“I just never really felt like I got a shot to show what I could do here with the coaching staff,” John says. “In the long run, it might have ended up helping my career because I had to work that much harder at my game to prove them wrong. It sucked to go through—it was very frustrating, a tough time mentally for me to stay positive.”

The elder Wolff is less forgiving in his assessment.

“The Harvard baseball program is not very good, and the coaching’s not very good,” Rick says. “And everybody knows it. It’s not a secret.”

Despite his limited playing time for the Crimson, John was selected by the White Sox in the 47th round of the 2005 Major League Baseball First-Year Player Draft following a junior season in which he went 1-for-9. Meanwhile, Zachary U. Farkes, the all-time Harvard home run leader, and Frank J. Herrmann, the ace of the pitching staff, both members of the Class of 2006, went undrafted that spring and were forced to sign free-agent contracts.

“John left the program not in a way that I felt was positive,” says Joe Walsh, the Crimson’s head coach. “A kid who goes [1-for-9] and gets drafted, there’s usually some other reasons than in [those nine at-bats] he looked pretty good, like a major leaguer.”

Walsh says he does not think the local scout for the White Sox even knew John.

“Sometimes you get drafted by people from other areas, in other ways,” he says.

Both father and son insist John did not profit from his bloodlines. Rick was a Detroit Tigers farmhand and later a psychologist in the Cleveland Indians organization. He has written a number of books on sports psychology and remains involved with baseball as a member of the front office of the Stamford Robins of the Atlantic Collegiate Baseball League, the team that John played for during the summer of 2005. Rick’s father, John’s grandfather, is the Hall of Fame broadcaster Bob Wolff, the longtime voice of the Washington Senators and the first man to do play-by-play for the championships in all four major sports.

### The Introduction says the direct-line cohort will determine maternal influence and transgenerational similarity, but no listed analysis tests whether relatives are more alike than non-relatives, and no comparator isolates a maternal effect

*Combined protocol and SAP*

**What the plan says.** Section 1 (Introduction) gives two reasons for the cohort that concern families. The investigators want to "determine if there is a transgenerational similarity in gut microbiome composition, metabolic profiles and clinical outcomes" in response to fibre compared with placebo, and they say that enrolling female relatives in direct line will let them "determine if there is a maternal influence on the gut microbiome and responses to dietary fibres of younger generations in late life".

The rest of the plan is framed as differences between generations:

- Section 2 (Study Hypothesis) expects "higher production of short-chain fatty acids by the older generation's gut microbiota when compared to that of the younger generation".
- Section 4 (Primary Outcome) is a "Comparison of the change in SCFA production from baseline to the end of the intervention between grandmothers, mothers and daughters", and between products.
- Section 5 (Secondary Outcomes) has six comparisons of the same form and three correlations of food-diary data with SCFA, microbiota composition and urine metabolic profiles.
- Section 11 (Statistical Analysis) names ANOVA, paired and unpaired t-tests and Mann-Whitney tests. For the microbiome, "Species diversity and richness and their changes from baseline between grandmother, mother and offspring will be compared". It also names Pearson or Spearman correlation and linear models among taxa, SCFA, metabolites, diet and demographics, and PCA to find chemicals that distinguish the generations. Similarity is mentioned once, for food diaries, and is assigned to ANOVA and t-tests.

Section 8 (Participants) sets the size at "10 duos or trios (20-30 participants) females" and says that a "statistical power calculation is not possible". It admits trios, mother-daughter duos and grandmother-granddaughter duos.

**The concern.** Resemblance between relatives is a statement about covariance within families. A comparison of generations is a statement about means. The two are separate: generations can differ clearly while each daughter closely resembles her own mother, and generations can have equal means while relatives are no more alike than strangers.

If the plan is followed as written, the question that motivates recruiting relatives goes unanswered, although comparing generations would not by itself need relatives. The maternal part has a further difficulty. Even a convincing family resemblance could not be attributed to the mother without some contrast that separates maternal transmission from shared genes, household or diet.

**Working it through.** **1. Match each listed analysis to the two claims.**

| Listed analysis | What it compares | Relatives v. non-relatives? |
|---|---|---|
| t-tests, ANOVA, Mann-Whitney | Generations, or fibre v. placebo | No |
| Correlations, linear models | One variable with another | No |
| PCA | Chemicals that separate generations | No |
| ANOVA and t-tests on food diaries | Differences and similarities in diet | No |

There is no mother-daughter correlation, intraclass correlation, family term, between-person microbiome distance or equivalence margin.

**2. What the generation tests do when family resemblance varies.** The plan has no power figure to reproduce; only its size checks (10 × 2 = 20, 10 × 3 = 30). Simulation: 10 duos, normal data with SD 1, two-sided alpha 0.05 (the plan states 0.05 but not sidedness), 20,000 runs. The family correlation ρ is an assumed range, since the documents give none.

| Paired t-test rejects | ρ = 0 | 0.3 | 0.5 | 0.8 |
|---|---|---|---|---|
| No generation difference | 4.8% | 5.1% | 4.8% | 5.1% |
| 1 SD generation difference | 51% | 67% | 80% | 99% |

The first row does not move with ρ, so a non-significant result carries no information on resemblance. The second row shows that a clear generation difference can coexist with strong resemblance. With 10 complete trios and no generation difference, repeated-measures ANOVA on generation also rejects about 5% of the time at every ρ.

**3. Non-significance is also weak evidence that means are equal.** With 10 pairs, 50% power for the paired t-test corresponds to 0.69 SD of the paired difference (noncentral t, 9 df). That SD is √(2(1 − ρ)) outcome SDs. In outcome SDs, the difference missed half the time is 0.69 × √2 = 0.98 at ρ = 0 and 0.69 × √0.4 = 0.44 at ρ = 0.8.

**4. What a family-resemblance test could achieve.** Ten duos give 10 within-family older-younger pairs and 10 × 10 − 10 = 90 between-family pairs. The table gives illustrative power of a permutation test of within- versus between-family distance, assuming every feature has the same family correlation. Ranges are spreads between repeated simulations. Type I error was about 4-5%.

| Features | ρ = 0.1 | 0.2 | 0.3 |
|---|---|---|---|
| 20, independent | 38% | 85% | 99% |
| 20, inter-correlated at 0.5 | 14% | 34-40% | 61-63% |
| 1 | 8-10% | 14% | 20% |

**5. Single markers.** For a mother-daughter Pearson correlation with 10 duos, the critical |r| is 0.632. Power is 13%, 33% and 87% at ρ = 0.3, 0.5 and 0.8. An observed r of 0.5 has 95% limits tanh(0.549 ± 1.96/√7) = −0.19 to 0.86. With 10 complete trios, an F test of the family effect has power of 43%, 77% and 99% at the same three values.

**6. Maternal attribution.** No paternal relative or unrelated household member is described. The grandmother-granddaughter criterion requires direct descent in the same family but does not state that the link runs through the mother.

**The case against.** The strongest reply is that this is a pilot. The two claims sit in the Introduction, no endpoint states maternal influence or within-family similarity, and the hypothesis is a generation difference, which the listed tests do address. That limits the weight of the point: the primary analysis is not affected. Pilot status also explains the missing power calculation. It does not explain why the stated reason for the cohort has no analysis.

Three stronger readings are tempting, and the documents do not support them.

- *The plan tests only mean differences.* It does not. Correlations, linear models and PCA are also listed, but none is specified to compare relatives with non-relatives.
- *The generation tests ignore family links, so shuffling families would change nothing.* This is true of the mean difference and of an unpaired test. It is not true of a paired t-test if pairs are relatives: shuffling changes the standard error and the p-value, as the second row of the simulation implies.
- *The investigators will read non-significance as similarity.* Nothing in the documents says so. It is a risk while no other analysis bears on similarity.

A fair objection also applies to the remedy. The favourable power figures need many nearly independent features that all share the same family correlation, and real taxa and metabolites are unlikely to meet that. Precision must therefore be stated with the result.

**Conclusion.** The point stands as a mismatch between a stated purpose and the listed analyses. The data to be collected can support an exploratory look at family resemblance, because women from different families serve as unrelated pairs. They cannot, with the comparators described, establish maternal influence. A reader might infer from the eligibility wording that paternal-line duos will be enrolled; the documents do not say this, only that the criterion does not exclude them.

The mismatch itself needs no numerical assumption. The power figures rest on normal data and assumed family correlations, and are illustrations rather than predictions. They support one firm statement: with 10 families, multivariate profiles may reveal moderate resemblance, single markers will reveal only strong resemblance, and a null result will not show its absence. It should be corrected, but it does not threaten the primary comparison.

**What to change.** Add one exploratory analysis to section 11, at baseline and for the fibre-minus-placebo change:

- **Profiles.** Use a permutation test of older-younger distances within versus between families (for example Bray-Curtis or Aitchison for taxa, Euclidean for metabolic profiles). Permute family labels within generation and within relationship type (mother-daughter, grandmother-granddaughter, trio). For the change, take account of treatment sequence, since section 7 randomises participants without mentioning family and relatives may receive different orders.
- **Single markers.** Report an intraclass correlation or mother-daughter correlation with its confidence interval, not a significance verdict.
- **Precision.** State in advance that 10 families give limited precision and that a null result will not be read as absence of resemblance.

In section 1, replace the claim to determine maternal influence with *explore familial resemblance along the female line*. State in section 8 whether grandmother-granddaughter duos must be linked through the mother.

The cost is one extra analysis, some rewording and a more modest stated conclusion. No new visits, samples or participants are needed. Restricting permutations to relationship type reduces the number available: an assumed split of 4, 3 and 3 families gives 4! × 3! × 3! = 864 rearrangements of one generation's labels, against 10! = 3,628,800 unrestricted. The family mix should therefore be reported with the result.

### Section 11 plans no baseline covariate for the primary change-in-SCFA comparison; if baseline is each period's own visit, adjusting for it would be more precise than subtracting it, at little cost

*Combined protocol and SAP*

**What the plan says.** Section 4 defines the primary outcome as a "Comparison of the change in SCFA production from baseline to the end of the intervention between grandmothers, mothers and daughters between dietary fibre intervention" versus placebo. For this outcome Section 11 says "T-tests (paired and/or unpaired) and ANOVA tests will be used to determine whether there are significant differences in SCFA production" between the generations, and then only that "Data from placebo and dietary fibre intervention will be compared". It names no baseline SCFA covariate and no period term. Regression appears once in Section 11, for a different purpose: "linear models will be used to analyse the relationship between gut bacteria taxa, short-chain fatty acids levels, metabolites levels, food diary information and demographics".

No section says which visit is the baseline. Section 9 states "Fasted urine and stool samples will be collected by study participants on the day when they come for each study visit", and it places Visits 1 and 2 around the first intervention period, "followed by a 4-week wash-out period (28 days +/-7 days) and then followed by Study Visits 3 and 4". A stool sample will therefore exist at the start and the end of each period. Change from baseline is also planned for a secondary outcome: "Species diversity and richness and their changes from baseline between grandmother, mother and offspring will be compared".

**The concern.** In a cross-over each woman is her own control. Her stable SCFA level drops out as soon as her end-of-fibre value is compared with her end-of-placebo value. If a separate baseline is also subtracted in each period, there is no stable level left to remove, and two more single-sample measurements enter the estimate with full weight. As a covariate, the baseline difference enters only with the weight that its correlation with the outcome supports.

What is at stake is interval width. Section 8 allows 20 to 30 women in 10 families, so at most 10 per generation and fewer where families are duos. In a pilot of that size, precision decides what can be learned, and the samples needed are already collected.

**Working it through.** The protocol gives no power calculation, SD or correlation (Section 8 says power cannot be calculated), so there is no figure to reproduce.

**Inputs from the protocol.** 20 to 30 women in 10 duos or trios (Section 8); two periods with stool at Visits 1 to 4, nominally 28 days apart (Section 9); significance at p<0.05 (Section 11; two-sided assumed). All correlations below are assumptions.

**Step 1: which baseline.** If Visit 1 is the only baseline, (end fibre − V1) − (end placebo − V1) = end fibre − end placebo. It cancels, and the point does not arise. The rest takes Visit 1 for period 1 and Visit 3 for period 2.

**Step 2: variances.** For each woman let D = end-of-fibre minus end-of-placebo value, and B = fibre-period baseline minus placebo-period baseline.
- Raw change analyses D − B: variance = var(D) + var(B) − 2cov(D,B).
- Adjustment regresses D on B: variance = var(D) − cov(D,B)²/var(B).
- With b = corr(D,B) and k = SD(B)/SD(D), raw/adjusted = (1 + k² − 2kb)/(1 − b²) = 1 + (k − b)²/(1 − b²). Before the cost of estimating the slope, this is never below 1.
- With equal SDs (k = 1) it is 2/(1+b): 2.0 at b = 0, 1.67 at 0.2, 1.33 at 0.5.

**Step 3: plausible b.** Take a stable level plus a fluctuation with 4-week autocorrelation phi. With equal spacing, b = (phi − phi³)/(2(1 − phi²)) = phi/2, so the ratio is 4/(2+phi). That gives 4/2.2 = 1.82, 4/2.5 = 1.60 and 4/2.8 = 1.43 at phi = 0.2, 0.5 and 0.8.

“The name recognition is something I’ve always wondered about,” John says. “It’s something that I obviously live with and something that I’m sensitive to because it’s always been a part of who I am. I would like to think that it had nothing to do with it—I’d like to think that my talent speaks for itself.”

“You don’t get drafted or signed these days just because it’s a favor to somebody,” Rick adds.

Still, the discord between the younger Wolff and Walsh—“they didn’t always get along that well and I think that it’s kind of a touchy issue,” says Crimson center fielder Matthew T. Vance ’08—does not overwhelm John’s memories of his time at O’Donnell Field and Harvard in general.

“It’s not like, ‘Damn those Harvard years!’” he says. “I had a great time here.”


The book closes with an editor’s note describing John’s signing with the Mets organization in early 2007. He attended spring training with the team and registered four at-bats with its affiliate in the Rookie-level Gulf Coast League.

Wolff says the team offered him a coaching position in the Dominican Republic, but instead he asked for his release.

“I don’t have the desire to be in a coaching-type role,” he says.

He rounded out his summer by spending a few weeks in uniform with the unaffiliated Lancaster Barnstormers. As he embarks now on the publicity campaign that brought him to Cambridge several weeks ago for a reading event at the Coop, John is forced to reflect on the totality of his exploits in minor league baseball.

“It certainly has an appeal to it, but it can get very tedious when you’re going from host family to host family to hotels to long bus rides, and all the stuff in between,” he says. “I think it’s one of those things where if you’re making progress, it stays fun. If you start to stagnate, it can get very stale in a hurry.”

So John is turning his attention to the future. Will he continue to pursue his dream of reaching the big leagues, or hang up his spikes? And if his playing days are done, will he seek a job in the front office of a baseball team, or in the broadcast booth, where his grandfather worked and where John called hockey games for WHRB while at Harvard?

“It’s definitely an interesting transition phase, finishing playing ball, where that’s what you knew for your whole life,” he says. “That’s what I’m struggling with right now, trying to figure out what is the right path.”

—Staff writer Jonathan Lehman can be reached at